Cervical Screening (Smear Test)
A cervical screening test (previously known as a smear test) is a method of detecting abnormal cells on the cervix. The cervix is the entrance to the womb from the vagina. Detecting and removing abnormal cervical cells can prevent cervical cancer.
Many women will attend regularly for their test, but for some it can be a real concern or even a source of embarrassment. This section provides information about the procedure and some supportive other links to help you to decide.
Most importantly, please contact our nurse team on 01425 653430 if you are due your cervical screening test but are worried or embarrassed about it.
Why its offered?
Cervical screening is offered because it can detect abnormal cell changes in the cervix (the entrance to the womb from the vagina) that could potentially develop into cervical cancer.
Abnormal cells found during cervical screening often return to normal on their own, so waiting may be recommended.
But if more significant abnormalities are detected at an early stage, there's the option of having treatment to remove them before they have a chance to become cancerous.
Since the screening programme was introduced in the 1980s, the number of cervical cancer cases has decreased by about 7% each year.
It's estimated at least 2,000 cases of cervical cancer are prevented each year in the UK because of cervical screening.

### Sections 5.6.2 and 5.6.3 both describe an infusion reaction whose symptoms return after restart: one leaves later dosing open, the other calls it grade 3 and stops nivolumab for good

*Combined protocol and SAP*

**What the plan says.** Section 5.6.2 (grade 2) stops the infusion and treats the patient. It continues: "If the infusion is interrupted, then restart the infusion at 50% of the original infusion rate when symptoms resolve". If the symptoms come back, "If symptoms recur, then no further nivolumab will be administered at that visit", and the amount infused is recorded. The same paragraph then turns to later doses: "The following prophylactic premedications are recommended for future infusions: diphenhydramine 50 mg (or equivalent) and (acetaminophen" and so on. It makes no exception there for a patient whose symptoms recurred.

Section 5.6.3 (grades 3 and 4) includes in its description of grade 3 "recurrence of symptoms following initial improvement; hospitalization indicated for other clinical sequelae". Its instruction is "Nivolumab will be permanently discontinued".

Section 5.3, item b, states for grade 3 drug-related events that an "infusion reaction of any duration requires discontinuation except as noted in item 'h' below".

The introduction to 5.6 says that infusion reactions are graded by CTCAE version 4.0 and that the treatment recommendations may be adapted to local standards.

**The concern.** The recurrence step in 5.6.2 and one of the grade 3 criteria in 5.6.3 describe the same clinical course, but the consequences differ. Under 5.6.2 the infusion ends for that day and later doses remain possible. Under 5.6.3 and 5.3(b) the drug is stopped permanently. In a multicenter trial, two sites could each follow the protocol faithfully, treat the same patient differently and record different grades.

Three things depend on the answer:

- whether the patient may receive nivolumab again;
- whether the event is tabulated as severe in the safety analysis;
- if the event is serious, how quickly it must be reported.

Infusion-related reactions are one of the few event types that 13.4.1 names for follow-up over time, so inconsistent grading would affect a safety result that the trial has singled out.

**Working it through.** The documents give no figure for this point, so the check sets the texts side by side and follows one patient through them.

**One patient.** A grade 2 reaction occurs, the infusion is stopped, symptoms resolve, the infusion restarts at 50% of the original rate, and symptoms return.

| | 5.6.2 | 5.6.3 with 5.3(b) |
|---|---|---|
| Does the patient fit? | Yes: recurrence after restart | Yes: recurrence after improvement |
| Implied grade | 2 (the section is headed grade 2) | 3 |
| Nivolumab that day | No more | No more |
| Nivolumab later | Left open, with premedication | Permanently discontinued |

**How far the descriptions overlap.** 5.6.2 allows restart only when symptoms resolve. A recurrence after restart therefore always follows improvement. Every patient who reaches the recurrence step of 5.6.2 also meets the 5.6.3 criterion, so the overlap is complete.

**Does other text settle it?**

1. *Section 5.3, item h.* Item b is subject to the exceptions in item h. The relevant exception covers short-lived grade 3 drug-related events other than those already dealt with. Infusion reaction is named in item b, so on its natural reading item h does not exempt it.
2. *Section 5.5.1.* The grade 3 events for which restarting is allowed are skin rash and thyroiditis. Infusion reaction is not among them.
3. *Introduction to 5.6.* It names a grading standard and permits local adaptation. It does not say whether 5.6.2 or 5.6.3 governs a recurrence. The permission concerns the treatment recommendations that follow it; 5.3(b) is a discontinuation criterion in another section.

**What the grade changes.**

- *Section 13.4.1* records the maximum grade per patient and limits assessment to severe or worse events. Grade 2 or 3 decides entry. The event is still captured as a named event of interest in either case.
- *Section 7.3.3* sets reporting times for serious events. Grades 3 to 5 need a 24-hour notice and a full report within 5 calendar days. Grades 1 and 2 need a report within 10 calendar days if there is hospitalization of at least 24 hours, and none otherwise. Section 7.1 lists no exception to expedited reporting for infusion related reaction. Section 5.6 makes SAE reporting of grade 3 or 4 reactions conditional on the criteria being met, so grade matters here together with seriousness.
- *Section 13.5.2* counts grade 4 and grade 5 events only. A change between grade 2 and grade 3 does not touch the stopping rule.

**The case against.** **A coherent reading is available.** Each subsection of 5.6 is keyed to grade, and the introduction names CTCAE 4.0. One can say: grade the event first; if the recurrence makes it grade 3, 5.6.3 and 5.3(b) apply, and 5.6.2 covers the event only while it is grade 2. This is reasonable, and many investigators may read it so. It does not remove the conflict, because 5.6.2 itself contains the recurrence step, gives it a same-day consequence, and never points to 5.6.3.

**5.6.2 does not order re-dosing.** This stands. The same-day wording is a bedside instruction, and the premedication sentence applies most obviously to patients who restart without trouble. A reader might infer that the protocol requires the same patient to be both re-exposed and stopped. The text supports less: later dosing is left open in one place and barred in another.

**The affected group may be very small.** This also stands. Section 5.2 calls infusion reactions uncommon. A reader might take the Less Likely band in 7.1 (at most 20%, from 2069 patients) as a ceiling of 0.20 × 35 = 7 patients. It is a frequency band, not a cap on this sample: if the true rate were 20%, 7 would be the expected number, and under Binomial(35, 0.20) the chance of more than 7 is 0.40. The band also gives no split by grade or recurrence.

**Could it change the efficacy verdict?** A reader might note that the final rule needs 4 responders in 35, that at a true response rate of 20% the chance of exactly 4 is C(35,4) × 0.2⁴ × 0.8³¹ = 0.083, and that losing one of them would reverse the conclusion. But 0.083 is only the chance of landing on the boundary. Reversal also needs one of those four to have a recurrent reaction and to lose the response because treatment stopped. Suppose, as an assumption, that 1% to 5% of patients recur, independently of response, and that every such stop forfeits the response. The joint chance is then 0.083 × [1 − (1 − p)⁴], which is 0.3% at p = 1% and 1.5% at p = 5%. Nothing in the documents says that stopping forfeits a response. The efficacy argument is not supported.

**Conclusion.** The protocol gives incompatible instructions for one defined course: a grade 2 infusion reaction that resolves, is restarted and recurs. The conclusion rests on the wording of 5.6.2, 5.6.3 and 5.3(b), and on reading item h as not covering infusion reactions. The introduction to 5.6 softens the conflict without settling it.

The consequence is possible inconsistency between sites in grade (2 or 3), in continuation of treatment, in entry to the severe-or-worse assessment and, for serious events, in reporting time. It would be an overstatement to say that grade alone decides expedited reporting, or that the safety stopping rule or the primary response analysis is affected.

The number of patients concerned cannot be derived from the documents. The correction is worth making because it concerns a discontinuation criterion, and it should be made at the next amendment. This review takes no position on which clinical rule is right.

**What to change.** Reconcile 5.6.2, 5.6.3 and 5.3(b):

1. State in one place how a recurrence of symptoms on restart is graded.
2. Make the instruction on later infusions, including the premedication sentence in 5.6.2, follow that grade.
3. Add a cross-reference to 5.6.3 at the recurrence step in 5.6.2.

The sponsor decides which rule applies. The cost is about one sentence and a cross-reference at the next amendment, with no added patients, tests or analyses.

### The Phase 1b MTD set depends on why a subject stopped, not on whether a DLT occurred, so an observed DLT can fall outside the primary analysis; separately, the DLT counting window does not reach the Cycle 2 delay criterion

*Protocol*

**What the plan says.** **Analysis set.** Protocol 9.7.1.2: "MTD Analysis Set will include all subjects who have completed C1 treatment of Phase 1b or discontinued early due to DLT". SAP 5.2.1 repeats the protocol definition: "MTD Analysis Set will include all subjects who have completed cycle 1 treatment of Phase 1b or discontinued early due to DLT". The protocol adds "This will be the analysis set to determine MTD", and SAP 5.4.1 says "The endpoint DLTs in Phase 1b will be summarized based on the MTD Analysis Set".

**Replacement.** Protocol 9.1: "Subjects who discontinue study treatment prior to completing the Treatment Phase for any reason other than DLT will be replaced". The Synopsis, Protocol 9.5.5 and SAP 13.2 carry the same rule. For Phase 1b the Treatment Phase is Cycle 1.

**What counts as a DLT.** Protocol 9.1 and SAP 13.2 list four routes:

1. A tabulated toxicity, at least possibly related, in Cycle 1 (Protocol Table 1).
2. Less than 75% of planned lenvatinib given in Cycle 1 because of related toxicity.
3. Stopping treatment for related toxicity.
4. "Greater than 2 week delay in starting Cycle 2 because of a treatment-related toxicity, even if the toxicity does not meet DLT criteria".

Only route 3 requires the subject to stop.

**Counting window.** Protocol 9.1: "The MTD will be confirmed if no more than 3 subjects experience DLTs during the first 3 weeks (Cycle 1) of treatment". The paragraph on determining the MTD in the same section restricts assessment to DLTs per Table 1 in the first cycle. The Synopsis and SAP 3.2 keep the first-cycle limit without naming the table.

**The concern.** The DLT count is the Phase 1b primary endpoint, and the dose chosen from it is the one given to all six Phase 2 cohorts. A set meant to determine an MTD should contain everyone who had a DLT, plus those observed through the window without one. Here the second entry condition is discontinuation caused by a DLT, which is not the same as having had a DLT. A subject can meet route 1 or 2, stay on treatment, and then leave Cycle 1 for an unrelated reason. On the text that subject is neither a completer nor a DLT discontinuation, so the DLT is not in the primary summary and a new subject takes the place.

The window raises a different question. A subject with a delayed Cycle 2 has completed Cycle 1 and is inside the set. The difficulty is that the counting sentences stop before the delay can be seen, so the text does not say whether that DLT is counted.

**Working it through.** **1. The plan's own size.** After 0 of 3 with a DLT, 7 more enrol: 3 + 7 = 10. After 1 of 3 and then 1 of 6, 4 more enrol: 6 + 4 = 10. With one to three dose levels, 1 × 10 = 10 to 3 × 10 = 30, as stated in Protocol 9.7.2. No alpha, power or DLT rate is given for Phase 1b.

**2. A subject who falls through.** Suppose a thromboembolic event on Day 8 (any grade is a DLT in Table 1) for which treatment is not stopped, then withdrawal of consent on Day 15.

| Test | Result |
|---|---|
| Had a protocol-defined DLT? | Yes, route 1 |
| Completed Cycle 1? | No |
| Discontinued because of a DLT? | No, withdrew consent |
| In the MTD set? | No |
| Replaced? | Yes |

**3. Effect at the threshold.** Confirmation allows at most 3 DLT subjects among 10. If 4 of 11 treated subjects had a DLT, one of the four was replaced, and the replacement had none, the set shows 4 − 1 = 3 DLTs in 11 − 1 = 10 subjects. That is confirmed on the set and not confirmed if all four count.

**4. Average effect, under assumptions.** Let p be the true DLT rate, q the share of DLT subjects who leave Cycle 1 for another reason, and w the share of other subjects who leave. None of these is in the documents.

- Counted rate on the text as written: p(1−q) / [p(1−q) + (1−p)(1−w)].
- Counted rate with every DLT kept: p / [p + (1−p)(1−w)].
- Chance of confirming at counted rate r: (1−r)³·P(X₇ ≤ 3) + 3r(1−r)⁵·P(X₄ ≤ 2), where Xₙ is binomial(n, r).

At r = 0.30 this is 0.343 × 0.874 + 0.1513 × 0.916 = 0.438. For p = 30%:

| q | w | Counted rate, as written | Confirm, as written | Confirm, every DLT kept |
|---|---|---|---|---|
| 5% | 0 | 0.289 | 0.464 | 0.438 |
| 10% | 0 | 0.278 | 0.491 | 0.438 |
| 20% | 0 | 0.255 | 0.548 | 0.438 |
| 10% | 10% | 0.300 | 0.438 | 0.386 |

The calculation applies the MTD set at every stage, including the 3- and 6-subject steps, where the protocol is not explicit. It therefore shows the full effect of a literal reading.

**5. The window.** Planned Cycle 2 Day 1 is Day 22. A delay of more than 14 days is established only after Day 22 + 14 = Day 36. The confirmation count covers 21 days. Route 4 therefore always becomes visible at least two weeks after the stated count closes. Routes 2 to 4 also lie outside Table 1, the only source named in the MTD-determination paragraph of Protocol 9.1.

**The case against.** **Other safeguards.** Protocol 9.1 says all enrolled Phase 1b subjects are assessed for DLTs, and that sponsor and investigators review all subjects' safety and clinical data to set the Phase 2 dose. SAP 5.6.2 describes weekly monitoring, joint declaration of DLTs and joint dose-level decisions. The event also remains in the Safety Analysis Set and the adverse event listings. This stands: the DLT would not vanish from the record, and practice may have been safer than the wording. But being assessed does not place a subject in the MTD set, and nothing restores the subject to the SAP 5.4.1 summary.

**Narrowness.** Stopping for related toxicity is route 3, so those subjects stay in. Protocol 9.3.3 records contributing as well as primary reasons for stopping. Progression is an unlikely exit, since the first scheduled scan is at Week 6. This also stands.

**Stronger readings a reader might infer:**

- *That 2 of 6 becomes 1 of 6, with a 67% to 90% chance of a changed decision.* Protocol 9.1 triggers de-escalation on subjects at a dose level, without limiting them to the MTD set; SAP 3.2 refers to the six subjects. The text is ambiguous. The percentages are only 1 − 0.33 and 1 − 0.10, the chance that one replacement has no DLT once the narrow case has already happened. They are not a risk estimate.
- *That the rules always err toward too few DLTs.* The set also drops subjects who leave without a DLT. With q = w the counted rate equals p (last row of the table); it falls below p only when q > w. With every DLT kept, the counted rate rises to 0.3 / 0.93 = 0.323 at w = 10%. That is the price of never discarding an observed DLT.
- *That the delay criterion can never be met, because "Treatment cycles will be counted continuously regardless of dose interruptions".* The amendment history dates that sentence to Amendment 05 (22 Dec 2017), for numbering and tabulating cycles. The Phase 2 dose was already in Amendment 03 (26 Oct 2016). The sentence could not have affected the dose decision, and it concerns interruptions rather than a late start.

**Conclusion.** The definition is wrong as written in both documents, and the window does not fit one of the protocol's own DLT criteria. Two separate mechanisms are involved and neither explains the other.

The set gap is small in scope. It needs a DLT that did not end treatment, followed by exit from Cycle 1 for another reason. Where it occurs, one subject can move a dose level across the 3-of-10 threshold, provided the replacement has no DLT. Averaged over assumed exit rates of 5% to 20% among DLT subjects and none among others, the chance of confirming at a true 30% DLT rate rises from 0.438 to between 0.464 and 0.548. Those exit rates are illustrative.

When its offered?
Women aged 25 to 64 who are registered with a GP are automatically invited for cervical screening. This includes women who have had the HPV vaccination, as the vaccine doesn't protect against all types of HPV linked to cervical cancer so it doesn't guarantee complete protection against cervical cancer.
Women registered with a GP will receive a letter inviting them to make an appointment, along with further information about cervical screening. The letters should be sent out to women:
The results of your screening test will be sent to you in the post, with a copy sent to your GP.
Before you leave your screening, ask when your results are expected and how you'll receive them. In some cases, you may need to contact your GP or clinic to get your results.
The Cervical Screening Programme aims to notify people of their results within 14 days. Sometimes results may take longer. If your results haven't arrived within the time you were advised, you need to contact the GP practice where you were screened and ask them to follow up the results for you.
What is the procedure?
If you feel worried about going for cervical screening (a smear test), you are not alone. It may help to know as much as possible about what going for cervical screening is like. Ask someone you trust about their experience, speak with your doctor or nurse, or call the Jo's Cervical Cancer Trust Helpline on 0808 802 8000 for more support.
This video explains the procedure in more detail - please click on the videos below for more information:
Further Information and Links
There is lots of really helpful information about cervical cytology screening at the following links:
Please contact the practice if you wish to discuss any aspect of the procedure or if you have any questions however small!